6 December 2013 | by Andrew Hogg
I was there when Nelson Mandela walked to freedom from Victor Verster prison near Cape Town. I saw the arm raised with Winnie, the broad smile, and heard, or thought I did, the shout - Amandla! (Power!)
The potency of the moment was extraordinary. But there was little time to savour history being made. No sooner had the great man appeared than I was knocked flying in the surge of photographers, while the Mandelas sped off in a waiting car.
It was not an event I ever expected to witness. Appointed the Sunday Times Africa Correspondent six months earlier in August 1989, I had arrived in a country that seemed stuck in a time warp.
The President, PW Botha was about to retire, having famously balked at crossing the Rubicon several years earlier with a refusal to introduce significant reform.
Apartheid was still in place, as well as sanctions. A state of emergency covered the country, the African National Congress (ANC) remained banned, and Nelson Mandela was starting his 27th year of imprisonment.
Within weeks of my arrival, however, FW De Klerk had become President and suddenly the first major cracks in the apartheid state began to appear.
The announcement that Walter Sisulu, former Secretary-General of the ANC, who had been imprisoned with Nelson Mandela in 1964, was to be released with other leading ANC figures was the first major shift.
That led to a jubilant rally in Johannesburg at which the party’s outlawed black, green and gold flag flew high – without police intervention.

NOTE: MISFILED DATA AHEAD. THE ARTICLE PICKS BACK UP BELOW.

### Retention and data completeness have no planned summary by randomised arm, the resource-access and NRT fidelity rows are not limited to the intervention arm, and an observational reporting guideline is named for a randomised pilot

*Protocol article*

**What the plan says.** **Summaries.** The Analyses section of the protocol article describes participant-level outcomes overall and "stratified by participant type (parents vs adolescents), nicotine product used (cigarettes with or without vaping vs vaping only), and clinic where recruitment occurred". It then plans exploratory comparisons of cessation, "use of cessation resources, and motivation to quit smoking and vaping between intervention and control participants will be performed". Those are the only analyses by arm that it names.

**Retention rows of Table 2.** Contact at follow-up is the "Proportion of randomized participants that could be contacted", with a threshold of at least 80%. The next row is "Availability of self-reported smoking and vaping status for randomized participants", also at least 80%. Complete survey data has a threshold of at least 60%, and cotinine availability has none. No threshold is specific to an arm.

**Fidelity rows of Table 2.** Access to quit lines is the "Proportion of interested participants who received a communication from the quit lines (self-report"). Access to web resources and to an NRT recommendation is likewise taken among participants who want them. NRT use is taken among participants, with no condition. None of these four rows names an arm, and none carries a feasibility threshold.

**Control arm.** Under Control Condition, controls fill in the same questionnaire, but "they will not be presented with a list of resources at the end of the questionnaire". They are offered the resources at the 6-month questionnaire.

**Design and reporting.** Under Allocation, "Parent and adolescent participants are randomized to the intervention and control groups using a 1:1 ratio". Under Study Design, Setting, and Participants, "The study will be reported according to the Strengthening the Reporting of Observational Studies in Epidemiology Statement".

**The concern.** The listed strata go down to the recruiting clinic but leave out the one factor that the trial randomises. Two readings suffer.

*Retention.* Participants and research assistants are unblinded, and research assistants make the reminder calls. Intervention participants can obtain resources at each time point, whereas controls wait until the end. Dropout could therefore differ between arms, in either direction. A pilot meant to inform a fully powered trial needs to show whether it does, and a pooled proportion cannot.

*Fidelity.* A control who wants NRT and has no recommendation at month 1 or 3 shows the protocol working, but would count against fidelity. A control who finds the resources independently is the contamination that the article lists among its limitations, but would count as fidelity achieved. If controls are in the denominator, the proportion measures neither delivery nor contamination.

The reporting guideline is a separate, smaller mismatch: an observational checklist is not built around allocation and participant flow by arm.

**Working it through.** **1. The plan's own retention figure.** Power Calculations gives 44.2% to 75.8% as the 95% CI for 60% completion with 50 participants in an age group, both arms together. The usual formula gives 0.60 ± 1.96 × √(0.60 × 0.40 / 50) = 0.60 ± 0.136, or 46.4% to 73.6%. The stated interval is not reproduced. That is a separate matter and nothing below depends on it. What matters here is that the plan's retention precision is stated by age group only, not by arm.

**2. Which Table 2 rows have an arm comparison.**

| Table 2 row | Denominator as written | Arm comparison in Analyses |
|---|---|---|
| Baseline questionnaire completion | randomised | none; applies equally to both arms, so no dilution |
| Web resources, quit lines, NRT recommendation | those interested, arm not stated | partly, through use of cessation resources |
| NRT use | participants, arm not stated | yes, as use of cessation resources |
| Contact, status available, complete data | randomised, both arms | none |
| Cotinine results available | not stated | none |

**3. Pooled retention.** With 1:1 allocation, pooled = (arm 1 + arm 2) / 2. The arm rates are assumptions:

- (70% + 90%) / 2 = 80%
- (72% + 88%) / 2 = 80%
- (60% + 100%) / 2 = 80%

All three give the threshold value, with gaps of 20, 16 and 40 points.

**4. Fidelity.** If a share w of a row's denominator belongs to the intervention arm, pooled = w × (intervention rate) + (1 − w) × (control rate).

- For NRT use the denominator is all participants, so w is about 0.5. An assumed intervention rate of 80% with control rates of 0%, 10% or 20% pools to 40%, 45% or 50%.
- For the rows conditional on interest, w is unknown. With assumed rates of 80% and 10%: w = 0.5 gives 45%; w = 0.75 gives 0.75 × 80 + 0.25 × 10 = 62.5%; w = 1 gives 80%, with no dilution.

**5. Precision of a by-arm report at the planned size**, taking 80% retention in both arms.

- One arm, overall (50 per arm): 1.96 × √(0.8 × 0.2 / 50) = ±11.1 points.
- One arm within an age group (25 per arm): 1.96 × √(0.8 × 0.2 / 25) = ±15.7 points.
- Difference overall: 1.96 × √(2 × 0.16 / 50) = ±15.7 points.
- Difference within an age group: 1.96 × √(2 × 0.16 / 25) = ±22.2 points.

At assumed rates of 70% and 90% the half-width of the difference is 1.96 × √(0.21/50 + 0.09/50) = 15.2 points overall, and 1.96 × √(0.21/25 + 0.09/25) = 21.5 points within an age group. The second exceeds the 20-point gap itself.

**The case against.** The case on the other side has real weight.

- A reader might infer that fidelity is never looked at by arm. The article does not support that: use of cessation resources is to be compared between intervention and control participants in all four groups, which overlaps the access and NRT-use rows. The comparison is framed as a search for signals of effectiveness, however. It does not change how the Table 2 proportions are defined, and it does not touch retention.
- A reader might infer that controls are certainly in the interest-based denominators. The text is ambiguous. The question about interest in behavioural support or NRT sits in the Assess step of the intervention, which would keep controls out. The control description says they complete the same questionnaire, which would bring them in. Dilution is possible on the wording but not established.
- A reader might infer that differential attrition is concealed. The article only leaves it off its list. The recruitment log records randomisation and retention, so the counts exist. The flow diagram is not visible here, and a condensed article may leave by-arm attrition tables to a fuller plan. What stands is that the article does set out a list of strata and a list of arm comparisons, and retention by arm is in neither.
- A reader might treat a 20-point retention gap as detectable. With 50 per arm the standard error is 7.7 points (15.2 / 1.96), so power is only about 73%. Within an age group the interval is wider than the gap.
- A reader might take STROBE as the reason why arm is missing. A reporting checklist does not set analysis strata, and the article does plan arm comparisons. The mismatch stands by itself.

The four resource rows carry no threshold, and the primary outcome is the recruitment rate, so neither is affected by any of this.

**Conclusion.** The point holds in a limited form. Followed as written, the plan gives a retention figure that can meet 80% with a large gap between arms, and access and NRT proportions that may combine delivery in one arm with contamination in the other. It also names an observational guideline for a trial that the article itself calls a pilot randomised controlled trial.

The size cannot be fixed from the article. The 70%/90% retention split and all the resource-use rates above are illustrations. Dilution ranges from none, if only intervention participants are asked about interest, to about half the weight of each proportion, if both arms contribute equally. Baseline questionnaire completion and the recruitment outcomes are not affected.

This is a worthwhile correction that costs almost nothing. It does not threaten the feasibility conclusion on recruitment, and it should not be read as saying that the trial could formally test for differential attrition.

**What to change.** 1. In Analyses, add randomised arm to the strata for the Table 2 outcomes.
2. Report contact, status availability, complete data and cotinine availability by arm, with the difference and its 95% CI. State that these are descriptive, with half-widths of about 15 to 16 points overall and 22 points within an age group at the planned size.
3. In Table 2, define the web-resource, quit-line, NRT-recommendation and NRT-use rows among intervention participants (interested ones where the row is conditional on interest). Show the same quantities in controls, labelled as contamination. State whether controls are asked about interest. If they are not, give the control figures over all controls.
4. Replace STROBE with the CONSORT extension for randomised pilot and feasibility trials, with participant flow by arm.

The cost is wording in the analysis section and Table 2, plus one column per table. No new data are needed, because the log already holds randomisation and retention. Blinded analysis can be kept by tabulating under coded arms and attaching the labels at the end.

The end of apartheid
Within weeks, De Klerk had ordered that South Africa's beaches would be opened to all races, adding that other public places, such as libraries and parks, would quickly follow suit.
The real bomb shell came the following February, however, when he announced to boos from Conservatives in the Parliament that he would repeal discriminatory laws and lift the 30-year ban on the ANC and other political groups.
The state of emergency would be lifted, he added, the death penalty suspended, press freedom restored – and Nelson Mandela would be released.
Even at that stage, however, no one expected that a week later Mr Mandela would take his first steps as a free man, witnessed only by representatives of the world’s press who had been allowed to gather outside the gaol.
Despite the bloody travails that followed as South Africa moved towards majority rule, the example that Nelson Mandela set remained undiminished. Integrity wins. He showed a continent, and a world, the way forward.
FW de Klerk
Some weeks after his release, I was able to ask FW de Klerk what had led him to embark on dismantling the apartheid state.
It had not been a Damascene conversion (a sudden and complete change in one's beliefs), he explained, but one inspired by faith.
The part of the Dutch Reformed Church that he followed had eventually decided that apartheid was a moral sin – and that had opened his eyes to the necessity of reform.
The week that I left South Africa 18 months later, South African police shot dead two white protesters demonstrating against a visit by De Klerk to the heartland of the neo-Nazi Afrikaner Resistance Movement (AWB).
It was then that I knew that change was inexorable, and that for South Africa, there would be no turning back.
Find out more
Christian Aid today paid tribute to the ‘magnanimity and moral courage’ of South Africa’s first freely elected President, Nelson Mandela, who has died.
Photo: courtesy of South Africa The Good News, www.sagoodnews.co.za, and Wikipedia under the Creative Commons Attribution 2.0 Generic license.